There has always been a close connection between bowling and video games for me. As a kid, I spent many nights playing with one of my brothers at our local candlepin bowling center. While my father hurled softball-sized balls down the bowling alley’s lanes, my brother and I often rolled digital bowling balls on a video game in the alley’s arcade. What I didn’t realize then was that while many of the first commercial video games of the 1970s centered on sports themes such as tennis, hockey, and racing—bowling wasn’t far behind.
Bowling, a game in which players roll a ball down a narrow alley to knock down pins, traces its roots back to ancient Egypt and Europe. Centuries later, the widespread adoption of the automatic pinsetter in the 1950s fueled a surge in bowling’s popularity in the United States. Not surprisingly, in the mid to late 1970s, when game developers needed to produce a growing library of games for new cartridge-based game systems, many tried to translate bowling to video game screens. As Ed Smith, the cocreator of the APF MP-1000 video game console told me, when the team at APF talked about making games for the system, in addition to creating versions of popular arcade games, they also wanted to create “everyday life” games that reflected real world activities such as bowling. The sport’s familiarity to millions of new video game players and its simple, straightforward gameplay proved to be a perfect theme for home video gaming.
The first of these bowling video games arrived in 1977 built into the RCA Studio II console. Its simple approach to gameplay included a top-down view of a large, square pixel ball and a set of 10 smaller square pins. The ball moved back-and-forth on the screen, challenging players to watch it closely and time the ball’s release at just the right moment to send it down the alley at the pins. Fairchild Channel F’s Bowling (1978), Odyssey2’s Bowling/Basketball (1978), and APF’s Bowling (1978) games all presented players with a similar top-down view of a ball and pins. But Fairchild’s version of the game provided players with the ability to curve the ball as it sped toward the pins. In addition to influencing the trajectory of the ball, the Atari Video Computer System’s Bowling (1979) allowed players to position and control the on-screen figure of a bowler who swung their arm and launched the ball down the lane.
As manufacturers released new and more powerful home consoles, game developers produced more complex and innovative bowling games. PBA Bowling (1981) for the Mattel Intellivision allowed players even greater control over gameplay by choosing ball weight, bowling hand, and the slickness of the lane. The Intellivision’s improved graphics also offered a new visual perspective that switched from a side view of the bowler rolling the ball to a front view of the pins as the ball moved closer and struck them. Championship Bowling (1989) for the Nintendo Entertainment System, Super Bowling (1992) for the Super Nintendo, and Championship Bowling for the Sega Genesis (1993) all helped establish the front-facing view of the lane and pins and the on-screen system to gauge and control ball placement, power, and spin that became a standard for most bowling games released after them.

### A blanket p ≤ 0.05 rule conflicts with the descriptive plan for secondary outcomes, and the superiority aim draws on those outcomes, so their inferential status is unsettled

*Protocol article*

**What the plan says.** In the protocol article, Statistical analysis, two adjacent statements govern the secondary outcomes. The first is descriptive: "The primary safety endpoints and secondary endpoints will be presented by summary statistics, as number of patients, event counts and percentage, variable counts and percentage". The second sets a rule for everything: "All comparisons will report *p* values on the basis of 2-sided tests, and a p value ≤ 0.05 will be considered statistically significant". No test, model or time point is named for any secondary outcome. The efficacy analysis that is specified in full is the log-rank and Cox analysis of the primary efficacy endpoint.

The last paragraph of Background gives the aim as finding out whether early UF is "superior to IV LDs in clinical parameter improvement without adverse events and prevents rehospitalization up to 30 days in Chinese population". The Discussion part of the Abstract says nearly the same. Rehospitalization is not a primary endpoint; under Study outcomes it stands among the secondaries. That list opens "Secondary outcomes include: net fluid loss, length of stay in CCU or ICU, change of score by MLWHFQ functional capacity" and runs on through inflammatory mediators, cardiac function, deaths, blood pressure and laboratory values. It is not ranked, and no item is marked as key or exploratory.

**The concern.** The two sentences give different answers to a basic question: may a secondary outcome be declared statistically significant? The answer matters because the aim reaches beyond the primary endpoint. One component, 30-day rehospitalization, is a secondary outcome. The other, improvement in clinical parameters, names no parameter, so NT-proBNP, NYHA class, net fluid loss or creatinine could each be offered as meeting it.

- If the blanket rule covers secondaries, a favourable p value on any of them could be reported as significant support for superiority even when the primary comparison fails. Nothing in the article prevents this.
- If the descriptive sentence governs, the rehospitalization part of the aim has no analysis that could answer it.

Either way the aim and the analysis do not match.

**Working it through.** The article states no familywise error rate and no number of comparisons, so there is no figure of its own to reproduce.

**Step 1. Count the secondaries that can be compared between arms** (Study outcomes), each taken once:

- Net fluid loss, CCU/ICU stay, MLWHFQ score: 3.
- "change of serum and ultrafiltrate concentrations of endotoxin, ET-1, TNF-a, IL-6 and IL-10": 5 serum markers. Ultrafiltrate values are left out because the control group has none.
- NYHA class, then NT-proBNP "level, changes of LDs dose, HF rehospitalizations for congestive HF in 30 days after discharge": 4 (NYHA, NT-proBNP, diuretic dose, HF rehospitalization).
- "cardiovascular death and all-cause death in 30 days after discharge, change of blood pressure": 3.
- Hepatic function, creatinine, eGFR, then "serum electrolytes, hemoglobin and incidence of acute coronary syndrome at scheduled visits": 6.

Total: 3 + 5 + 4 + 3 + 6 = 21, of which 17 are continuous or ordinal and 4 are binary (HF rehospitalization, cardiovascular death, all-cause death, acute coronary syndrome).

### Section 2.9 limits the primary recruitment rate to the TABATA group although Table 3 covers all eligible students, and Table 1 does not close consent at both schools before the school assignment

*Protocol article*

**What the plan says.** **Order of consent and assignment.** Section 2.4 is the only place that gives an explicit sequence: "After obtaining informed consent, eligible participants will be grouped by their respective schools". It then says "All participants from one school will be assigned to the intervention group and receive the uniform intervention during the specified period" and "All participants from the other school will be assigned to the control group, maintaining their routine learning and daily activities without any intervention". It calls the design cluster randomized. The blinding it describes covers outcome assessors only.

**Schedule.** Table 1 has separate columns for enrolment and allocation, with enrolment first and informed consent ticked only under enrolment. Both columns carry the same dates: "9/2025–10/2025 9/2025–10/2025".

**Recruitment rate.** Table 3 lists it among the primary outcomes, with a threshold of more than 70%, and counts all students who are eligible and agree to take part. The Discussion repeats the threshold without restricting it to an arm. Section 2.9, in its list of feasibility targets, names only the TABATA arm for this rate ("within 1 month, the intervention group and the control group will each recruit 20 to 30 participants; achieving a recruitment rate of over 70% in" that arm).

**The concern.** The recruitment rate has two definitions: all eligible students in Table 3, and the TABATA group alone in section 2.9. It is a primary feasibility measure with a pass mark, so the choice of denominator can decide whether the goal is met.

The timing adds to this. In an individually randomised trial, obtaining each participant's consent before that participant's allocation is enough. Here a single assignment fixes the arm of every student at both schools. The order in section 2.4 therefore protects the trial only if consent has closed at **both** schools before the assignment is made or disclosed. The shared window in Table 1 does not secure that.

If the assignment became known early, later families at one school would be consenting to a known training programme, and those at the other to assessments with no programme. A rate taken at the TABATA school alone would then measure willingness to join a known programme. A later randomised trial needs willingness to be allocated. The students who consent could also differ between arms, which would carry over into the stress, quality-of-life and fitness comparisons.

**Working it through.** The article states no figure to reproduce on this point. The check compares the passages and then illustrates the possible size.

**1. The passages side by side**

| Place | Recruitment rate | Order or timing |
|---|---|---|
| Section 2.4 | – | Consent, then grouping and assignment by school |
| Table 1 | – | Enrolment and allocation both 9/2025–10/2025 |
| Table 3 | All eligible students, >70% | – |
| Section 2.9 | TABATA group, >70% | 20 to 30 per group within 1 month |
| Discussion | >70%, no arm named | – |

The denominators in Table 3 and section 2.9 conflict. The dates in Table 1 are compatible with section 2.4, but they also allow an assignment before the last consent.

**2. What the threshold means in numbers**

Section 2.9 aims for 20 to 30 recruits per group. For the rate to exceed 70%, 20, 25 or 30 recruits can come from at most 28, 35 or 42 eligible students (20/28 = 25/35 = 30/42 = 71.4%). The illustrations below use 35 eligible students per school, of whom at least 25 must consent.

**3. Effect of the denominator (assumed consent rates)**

Bowling games remained a staple on video game consoles throughout the 1990s and into the 2000s. Many of these games focused on painstakingly simulating professional-style ten-pin bowling such as Brunswick Circuit Pro Bowling (PlayStation, 1998) and AMF Bowling 2004 (Xbox, 2004). But the most innovative game appeared on Nintendo’s 2006 Wii video game console.
The company’s Wii Sports (2006) revolutionized the way we played video game bowling. Instead of needing to memorize a series of button and directional pad presses to throw a digital bowling ball, Wii Sports bowling distilled the sport down to its essential elements. Using a motion-sensitive Wii Remote, players bowled by swinging their arm as they would in real-life bowling. As game scholar Jesper Juul describes in his book A Casual Revolution: Reinventing Video Games and Their Players, Wii Sports bowling was part of a “moment in which the simplicity of early video games [was] being rediscovered.” This simplicity made bowling and other video games for the system much more accessible to those who were intimidated by the complexity of previous game controllers. Packed-in with a console that sold more than 100 million units, Wii Sports brought video game bowling into more homes (and, according to many news reports, senior centers) than any game released before it.
Although many people still play Wii Sports bowling today, in 2022 Nintendo released the sequel Nintendo Switch Sports for its Switch console. Created to be played with the Switch’s Joy-Con controllers which also use motion-sensing technology, Nintendo Switch Sports introduced a new generation to video game bowling.
Over the last four decades, as home consoles became more powerful and some players hungered for more sophisticated games, bowling games, like many other types of video games, became increasingly complex to play. But as Wii Sports, Nintendo Switch Sports, and a chance to play a 40-year-old bowling video game with Ed Smith remind me, sometimes the simplest (and often the most accessible) forms of play can be the most fun.